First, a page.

To view additional information contained in the links in the article please see the original. http://www.jaws.co.nz/about-us/media/article/lessons-learnt-from-top-entrepreneurial-inventors

Breakthrough ideas are often not embraced by large companies – particularly if they are not core business. So stated Charles Hull the inventor of 3D printing in the inventor’s session at the recent IP Global Business Congress in San Francisco.

As a consequence, breakthrough ideas are often under- resourced in terms of money, skills and people. Many do not make it.

Fortunately we can learn from those who have succeeded despite the odds.  

Charles Hull was obsessed with how to speed up product design time and worked on the genesis of 3D printing at night while still doing his day job as an engineer.  Remarkably this work started in the 1980s with his first patent granted in 1986.

Significant progress was made when he set up on his own coupled with an experienced business partner and a serious investor.  Following that, many technological breakthroughs occurred with accompanying patents.  The importance of having a significant patent portfolio was endorsed by all of the inventors that spoke – not just Charles Hull.

Carlos Puente also spoke at the same session.  He invented a fractal antenna - the technology that enabled us to have small cell phones.  For him to start on his journey, he needed patents first to attract investors.  He also stated that for respect you needed a strong patent portfolio.  He also recommended against drafting your own patent specifications.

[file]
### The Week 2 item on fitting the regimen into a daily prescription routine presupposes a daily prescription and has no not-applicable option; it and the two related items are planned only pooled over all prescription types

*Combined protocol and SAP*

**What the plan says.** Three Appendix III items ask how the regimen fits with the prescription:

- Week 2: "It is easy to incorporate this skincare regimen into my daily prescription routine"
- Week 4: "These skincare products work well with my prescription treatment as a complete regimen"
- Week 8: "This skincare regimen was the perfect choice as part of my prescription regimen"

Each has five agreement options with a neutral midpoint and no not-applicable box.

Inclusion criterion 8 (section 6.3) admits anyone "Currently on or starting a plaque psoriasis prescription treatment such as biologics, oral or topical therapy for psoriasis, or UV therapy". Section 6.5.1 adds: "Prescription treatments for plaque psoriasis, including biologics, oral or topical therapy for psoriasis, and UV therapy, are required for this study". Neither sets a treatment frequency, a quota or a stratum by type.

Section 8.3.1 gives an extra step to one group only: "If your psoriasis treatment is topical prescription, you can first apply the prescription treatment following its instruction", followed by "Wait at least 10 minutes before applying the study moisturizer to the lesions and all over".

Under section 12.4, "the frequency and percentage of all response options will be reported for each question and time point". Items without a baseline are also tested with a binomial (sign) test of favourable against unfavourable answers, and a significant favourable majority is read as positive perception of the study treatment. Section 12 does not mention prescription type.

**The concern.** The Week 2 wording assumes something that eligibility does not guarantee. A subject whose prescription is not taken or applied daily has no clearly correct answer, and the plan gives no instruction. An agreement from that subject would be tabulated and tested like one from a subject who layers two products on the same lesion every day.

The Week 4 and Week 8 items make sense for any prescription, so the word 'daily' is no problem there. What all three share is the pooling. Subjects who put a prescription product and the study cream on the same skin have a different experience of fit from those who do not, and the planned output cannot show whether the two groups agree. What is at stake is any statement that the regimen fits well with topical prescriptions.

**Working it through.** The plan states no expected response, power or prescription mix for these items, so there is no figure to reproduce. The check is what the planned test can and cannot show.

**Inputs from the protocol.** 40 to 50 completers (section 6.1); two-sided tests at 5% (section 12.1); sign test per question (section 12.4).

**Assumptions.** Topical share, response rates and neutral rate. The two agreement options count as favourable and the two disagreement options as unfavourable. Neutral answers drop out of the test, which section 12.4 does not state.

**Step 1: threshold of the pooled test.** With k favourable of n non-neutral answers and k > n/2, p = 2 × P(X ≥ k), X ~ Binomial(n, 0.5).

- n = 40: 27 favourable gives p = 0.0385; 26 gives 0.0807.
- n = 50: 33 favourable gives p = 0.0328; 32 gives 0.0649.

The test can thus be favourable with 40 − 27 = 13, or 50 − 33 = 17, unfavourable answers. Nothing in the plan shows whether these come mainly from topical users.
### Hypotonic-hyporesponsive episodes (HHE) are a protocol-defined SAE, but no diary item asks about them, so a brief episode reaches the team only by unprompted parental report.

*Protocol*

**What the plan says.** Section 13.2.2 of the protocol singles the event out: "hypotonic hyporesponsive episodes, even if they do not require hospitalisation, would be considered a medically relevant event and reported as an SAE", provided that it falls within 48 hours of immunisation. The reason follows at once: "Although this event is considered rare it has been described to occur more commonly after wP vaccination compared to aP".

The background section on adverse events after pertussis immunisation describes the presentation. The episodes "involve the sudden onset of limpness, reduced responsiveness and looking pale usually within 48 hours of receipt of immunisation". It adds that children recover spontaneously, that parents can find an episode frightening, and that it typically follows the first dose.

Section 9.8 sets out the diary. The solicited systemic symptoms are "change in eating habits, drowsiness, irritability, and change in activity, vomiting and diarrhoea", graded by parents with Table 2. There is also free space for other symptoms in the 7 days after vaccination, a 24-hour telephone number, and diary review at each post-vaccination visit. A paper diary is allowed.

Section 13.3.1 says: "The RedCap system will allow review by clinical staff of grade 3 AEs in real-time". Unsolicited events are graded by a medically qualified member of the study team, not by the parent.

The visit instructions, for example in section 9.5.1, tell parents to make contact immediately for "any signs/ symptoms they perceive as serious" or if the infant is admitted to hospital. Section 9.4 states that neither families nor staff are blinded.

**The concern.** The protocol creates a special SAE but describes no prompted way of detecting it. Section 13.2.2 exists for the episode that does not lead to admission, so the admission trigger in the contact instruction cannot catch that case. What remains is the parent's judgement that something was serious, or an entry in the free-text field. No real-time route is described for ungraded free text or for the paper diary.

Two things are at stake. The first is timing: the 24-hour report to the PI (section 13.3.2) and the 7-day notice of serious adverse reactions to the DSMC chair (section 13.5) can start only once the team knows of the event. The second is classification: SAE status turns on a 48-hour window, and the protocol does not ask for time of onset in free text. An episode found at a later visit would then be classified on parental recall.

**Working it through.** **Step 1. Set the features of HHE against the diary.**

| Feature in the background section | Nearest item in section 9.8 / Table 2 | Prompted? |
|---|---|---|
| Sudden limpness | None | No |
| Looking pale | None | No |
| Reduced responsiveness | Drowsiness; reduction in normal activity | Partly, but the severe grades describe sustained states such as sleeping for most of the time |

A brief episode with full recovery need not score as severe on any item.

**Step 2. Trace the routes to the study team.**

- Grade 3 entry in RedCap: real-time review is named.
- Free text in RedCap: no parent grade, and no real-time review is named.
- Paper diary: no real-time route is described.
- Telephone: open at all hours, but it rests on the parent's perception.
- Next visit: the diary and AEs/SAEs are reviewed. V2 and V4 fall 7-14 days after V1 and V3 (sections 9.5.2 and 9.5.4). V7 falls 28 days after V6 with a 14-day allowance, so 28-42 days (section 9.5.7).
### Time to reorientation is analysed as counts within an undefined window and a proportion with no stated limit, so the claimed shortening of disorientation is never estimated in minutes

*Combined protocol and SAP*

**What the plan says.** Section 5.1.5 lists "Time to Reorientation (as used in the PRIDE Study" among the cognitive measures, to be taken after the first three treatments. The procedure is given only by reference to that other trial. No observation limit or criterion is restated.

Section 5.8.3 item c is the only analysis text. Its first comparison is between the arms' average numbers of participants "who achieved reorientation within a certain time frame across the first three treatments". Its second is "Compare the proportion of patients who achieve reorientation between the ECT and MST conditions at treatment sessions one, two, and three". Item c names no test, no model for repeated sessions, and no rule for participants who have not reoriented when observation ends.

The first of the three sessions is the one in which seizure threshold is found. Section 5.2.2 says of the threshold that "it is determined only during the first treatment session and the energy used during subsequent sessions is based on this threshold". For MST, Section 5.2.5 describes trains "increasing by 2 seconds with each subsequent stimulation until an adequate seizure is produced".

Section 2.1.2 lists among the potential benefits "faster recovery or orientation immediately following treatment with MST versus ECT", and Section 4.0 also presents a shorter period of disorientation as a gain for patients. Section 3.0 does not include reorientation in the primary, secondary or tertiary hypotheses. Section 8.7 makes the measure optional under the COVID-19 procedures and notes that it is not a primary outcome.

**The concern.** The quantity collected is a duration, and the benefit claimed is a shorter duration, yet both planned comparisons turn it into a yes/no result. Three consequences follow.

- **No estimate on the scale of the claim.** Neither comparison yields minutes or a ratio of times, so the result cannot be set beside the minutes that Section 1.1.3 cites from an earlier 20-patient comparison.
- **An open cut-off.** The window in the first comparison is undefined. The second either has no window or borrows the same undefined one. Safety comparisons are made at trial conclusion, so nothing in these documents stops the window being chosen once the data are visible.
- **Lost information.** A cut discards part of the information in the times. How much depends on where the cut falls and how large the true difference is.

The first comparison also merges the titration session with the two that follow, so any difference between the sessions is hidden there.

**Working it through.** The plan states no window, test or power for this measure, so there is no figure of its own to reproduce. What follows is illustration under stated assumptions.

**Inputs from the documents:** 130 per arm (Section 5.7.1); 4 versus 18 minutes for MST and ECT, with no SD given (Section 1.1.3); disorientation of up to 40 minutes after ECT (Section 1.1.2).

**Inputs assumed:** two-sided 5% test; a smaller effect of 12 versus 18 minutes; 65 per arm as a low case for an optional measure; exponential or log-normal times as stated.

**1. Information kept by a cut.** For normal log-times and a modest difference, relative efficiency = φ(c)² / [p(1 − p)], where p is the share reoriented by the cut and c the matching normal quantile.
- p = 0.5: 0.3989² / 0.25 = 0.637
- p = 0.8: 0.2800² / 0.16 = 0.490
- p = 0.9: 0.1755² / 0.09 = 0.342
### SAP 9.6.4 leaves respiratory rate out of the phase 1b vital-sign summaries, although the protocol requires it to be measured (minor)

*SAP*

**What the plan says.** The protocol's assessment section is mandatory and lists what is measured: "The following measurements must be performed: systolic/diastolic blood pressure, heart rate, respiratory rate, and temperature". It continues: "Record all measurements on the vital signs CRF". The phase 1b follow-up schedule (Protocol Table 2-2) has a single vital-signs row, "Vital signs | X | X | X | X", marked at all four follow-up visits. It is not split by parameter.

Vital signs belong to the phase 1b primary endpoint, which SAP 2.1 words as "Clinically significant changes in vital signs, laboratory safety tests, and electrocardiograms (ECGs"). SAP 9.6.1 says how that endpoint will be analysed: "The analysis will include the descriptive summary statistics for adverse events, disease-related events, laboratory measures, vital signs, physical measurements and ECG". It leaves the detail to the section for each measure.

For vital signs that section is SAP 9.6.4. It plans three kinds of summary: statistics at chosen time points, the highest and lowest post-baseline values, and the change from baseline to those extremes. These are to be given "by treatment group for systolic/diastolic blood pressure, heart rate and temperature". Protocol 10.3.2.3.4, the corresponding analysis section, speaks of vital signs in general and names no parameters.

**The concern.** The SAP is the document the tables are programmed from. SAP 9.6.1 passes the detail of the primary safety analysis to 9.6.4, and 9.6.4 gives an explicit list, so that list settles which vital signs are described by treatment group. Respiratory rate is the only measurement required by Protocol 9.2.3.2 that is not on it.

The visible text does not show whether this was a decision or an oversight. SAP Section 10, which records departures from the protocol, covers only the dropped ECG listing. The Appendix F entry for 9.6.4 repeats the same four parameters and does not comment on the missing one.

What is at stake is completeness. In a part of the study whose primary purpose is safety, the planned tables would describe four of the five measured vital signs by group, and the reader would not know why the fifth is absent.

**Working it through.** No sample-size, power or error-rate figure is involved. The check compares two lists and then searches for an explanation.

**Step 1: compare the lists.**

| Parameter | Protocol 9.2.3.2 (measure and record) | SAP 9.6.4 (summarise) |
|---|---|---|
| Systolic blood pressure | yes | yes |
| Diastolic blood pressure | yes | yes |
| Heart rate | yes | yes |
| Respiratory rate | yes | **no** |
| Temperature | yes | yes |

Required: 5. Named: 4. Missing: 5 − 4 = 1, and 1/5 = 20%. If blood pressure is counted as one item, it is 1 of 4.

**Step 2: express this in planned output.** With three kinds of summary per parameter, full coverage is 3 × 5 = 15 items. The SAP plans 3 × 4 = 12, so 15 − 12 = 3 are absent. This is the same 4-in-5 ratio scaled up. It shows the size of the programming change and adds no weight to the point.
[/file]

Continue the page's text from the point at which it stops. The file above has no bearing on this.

Patent licensing was essential for their company to scale up and be able to supply the world with the billions of units required.  

Likewise Jean Christophe Geron had a similar story. He invented electrochromic glass and found it critical to have multiple inventions protected and have an extensive licensing model.

Jean Christophe recommended also that it is very important to see a patent attorney early on to be sure that patents are drafted as broadly as possible.

Laura Van T Veer echoed the above sentiments. She invented a breast cancer test and stated that patents gave validity to their company and this enabled them to attract investors.

Similar messages came through in a later session with Gerard Eldering of Innovate Techventions who commented on his experience with start-ups.  His recommendation is that at an early stage about 10% of investor funds should be spent on patent drafting and filing.

Finally, there was a common theme which also ran through all of the sessions.  That old chestnut, IP strategy must be aligned with business strategy and must be thought of carefully at the start.

So to sum up to be a successful entrepreneurial inventor you need:

  • To be clever
  • To be diligent
  • To build up a patent portfolio to protect your ingenuity 
  • To attract investors and use your IP portfolio as leverage for that
  • To recognise when it is smart to license out
  • To acquire business expertise either through your own study or bringing in others.

To view additional information contained in the links in the article please see the original. http://www.jaws.co.nz/about-us/media/article/lessons-learnt-from-top-entrepreneurial-inventors